• Exhibition time
  • Exhibition location
    Located on the Ground Level

Period: The war years

Remains of a flying bombRemains of a flying bomb
painted in London, 1944
watercolour with pencil on cardboard 51.8 x 64.7 cm
inscribed l.r., pencil “Remains of a Fly-bomb/October 1944/Stella Bowen”
Australian War Memorial
acquired under official war art scheme, 1945

This twisted metal shell in this painting resembles a mutilated human torso. The painting recalls the ruined shells of houses in earlier works, as well as being a graphic illustration in its own right of that sense of vulnerability that Bowen saw all around her during the bombing. The use of watercolour underscores the fragility of life, but the delicate blades of grass around the bomb are a sign of regeneration.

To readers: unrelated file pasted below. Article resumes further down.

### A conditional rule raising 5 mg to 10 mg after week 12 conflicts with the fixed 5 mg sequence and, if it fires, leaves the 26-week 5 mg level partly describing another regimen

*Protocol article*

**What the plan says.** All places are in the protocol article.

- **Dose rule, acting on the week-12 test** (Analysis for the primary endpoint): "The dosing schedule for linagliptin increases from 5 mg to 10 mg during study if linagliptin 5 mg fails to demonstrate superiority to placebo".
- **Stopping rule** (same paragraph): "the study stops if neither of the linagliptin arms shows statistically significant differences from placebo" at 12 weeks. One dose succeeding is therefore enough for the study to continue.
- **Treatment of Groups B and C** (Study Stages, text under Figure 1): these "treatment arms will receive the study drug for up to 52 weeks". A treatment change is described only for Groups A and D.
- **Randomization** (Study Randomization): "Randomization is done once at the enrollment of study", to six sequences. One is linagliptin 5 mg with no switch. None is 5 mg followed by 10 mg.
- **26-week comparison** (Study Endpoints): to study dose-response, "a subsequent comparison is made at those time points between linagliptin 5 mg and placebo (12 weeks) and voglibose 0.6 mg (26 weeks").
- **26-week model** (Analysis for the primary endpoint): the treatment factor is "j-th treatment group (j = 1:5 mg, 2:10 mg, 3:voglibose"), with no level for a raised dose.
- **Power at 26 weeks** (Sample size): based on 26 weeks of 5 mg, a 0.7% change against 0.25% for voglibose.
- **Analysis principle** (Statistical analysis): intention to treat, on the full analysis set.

The deliberate use of the word “remains” in the title is an ironic comment on our ability to create weapons that are then used to destroy life.